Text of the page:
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Shadowing the White Man's BurdenU.S. Imperialism and the Problem of the Color Line$
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Gretchen Murphy

Print publication date: 2010

Print ISBN-13: 9780814795989

Published to NYU Press Scholarship Online: March 2016

DOI: 10.18574/nyu/9780814795989.001.0001

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The Plain Citizen of Black Orientalism

The Plain Citizen of Black Orientalism

Frank R. Steward’s Filipino American War Fiction

(p.87) 3 The Plain Citizen of Black Orientalism
Shadowing the White Man's Burden

Gretchen Murphy

NYU Press

This chapter examines the fiction of Frank R. Steward, an African American captain who served in the U.S. Volunteer Army in the Philippines during the Filipino-American War. His short stories feature a formal experiment in literary perspective: unraced narrators whom readers can choose to identify as black or white. The chapter links this choice to Steward's interests both in detaching race from nation in representations of black military service and in opposing conventional representations of black soldiers structured by the forms of local color and plantation; however, the effect of his stories is hardly to champion a raceless American self in opposition to a raced Filipino other. The stories graft a number of familiar colonial binaries onto the foundational dualism of self and other, such as civilized/savage, male/female, writing/speech, order/disorder, and yet they also fundamentally destabilize notions of white U.S. empire and create affiliations between Filipinos abroad and African Americans at home.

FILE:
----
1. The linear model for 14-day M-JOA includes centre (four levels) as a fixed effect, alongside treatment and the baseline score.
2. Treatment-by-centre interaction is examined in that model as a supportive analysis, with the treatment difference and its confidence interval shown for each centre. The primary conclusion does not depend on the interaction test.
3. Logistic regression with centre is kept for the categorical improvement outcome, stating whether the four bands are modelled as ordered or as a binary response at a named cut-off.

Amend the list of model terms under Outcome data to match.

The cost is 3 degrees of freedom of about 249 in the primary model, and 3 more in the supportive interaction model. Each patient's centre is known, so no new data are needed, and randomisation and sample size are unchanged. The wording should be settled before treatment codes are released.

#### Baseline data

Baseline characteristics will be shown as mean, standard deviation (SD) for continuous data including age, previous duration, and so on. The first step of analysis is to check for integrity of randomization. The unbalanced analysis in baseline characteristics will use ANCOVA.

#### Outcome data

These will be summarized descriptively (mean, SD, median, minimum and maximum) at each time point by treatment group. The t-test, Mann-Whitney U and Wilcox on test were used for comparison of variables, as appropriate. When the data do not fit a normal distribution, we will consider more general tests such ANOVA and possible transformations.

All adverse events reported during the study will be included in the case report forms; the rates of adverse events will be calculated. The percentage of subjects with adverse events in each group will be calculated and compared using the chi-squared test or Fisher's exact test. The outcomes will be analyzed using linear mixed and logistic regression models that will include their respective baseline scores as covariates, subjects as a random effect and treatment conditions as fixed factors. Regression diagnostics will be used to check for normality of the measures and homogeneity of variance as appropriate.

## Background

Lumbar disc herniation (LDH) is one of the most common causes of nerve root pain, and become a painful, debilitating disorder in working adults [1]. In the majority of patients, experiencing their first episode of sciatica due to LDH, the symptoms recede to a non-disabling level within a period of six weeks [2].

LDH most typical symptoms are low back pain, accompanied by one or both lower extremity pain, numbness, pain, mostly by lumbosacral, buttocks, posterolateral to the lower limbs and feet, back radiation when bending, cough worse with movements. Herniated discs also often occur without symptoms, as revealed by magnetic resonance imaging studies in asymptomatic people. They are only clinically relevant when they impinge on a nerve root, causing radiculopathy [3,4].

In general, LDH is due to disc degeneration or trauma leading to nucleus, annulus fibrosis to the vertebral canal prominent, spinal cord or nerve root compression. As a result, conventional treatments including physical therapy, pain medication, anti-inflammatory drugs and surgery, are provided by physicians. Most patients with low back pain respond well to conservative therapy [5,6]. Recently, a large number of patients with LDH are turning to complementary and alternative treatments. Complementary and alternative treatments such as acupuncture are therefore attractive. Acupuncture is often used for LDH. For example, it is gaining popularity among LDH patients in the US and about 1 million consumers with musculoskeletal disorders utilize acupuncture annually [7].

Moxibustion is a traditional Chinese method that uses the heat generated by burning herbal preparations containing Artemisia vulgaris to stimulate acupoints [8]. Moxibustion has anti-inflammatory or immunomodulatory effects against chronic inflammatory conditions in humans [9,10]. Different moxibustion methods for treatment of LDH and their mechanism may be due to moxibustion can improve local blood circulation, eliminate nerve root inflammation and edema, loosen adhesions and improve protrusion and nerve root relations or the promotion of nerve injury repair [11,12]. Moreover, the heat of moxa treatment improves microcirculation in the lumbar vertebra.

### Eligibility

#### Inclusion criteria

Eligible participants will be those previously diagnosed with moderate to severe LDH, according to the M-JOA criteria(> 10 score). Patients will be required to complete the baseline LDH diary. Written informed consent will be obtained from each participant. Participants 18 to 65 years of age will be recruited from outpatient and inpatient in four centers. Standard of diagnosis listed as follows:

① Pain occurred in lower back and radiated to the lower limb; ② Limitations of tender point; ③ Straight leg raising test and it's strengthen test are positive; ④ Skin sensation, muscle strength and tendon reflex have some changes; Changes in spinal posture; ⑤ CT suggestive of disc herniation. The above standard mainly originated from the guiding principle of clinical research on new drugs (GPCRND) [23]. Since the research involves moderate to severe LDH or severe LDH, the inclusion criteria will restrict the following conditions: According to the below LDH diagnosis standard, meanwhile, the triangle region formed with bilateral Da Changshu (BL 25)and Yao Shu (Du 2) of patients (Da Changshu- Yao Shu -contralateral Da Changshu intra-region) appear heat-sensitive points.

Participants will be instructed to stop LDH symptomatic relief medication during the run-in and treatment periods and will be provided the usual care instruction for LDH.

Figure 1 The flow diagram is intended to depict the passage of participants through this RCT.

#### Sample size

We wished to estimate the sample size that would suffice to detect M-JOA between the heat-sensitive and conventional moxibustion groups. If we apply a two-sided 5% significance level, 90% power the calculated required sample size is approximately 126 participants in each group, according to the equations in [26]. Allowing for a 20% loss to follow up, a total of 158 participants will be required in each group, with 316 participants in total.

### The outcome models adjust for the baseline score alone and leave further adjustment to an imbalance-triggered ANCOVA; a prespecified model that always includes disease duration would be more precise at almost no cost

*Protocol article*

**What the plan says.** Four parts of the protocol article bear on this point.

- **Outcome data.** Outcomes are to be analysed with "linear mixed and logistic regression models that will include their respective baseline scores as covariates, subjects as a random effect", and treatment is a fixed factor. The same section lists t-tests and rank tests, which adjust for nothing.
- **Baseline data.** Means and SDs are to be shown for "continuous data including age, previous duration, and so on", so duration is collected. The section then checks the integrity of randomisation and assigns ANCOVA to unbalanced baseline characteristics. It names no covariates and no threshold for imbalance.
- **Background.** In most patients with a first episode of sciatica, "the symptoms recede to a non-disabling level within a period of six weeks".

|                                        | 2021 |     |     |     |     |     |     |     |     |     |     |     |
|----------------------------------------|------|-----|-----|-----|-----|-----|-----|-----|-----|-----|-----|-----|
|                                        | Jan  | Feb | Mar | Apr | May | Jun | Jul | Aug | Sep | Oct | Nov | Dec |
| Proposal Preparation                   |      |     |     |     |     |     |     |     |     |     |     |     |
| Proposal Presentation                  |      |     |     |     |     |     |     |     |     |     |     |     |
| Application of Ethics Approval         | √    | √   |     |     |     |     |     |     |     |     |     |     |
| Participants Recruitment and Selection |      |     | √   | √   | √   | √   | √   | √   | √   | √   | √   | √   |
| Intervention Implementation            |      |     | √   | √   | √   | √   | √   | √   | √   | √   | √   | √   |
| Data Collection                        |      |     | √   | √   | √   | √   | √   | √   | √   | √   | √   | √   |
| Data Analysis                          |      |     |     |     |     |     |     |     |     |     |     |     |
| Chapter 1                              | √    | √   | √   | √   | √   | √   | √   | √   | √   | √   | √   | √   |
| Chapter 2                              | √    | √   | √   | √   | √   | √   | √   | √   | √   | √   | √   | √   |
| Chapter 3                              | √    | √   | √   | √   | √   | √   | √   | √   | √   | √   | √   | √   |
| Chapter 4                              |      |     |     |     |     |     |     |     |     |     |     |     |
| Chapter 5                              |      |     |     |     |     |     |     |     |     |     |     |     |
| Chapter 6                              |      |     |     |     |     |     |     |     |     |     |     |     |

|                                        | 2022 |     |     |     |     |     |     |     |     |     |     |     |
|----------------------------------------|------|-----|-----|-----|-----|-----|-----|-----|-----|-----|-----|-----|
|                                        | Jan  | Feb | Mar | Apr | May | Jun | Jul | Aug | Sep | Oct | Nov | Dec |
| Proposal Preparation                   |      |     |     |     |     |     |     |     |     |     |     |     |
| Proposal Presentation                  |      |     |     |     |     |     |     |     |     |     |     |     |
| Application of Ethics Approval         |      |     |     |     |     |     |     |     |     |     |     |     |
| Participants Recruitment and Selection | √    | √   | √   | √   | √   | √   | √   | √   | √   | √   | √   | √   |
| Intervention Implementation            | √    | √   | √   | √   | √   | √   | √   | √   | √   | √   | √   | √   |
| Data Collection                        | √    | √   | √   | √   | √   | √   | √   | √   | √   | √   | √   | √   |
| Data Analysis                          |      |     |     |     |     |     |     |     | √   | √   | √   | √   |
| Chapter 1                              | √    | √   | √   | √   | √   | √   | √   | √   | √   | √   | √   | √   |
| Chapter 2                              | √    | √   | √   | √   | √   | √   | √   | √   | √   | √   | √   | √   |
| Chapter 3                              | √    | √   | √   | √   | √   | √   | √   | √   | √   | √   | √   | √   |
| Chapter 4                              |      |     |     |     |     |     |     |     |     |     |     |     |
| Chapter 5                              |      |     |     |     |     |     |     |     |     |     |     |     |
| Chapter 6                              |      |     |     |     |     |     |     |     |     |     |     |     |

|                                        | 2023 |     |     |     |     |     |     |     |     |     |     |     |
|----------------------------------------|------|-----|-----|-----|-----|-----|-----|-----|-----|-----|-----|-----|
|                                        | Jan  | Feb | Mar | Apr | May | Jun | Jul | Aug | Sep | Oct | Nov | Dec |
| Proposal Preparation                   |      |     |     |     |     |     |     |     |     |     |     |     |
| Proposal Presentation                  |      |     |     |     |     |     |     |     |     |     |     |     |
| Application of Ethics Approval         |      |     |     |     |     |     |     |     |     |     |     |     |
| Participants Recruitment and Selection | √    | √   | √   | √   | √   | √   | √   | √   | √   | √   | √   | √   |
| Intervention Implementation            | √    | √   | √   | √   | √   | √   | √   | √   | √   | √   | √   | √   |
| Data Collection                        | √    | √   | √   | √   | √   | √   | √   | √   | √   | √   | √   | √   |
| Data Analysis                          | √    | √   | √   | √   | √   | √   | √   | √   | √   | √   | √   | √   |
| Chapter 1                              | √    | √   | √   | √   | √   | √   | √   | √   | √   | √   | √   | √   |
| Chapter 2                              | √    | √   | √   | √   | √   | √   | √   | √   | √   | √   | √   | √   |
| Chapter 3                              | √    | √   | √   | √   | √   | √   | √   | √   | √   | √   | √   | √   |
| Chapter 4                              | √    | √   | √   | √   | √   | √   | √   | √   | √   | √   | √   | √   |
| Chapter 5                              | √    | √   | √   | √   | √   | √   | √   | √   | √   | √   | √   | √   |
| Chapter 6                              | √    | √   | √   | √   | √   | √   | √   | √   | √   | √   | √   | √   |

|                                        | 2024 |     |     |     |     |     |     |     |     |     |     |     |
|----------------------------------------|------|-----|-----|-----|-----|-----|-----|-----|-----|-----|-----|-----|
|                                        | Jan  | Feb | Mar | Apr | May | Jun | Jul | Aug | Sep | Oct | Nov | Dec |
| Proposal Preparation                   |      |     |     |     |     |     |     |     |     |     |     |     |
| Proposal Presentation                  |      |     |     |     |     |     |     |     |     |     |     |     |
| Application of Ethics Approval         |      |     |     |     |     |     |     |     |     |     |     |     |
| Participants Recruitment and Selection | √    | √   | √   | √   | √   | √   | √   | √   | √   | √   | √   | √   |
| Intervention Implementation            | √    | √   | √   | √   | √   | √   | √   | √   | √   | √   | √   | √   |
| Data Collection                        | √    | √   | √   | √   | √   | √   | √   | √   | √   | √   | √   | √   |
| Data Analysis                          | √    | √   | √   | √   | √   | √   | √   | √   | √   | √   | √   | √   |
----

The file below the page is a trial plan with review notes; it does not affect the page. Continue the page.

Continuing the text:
Keywords:   Frank R. Steward, U.S. Volunteer Army, Philippines, Filipino-American War, unraced, black military service, colonial binaries, white U.S. empire

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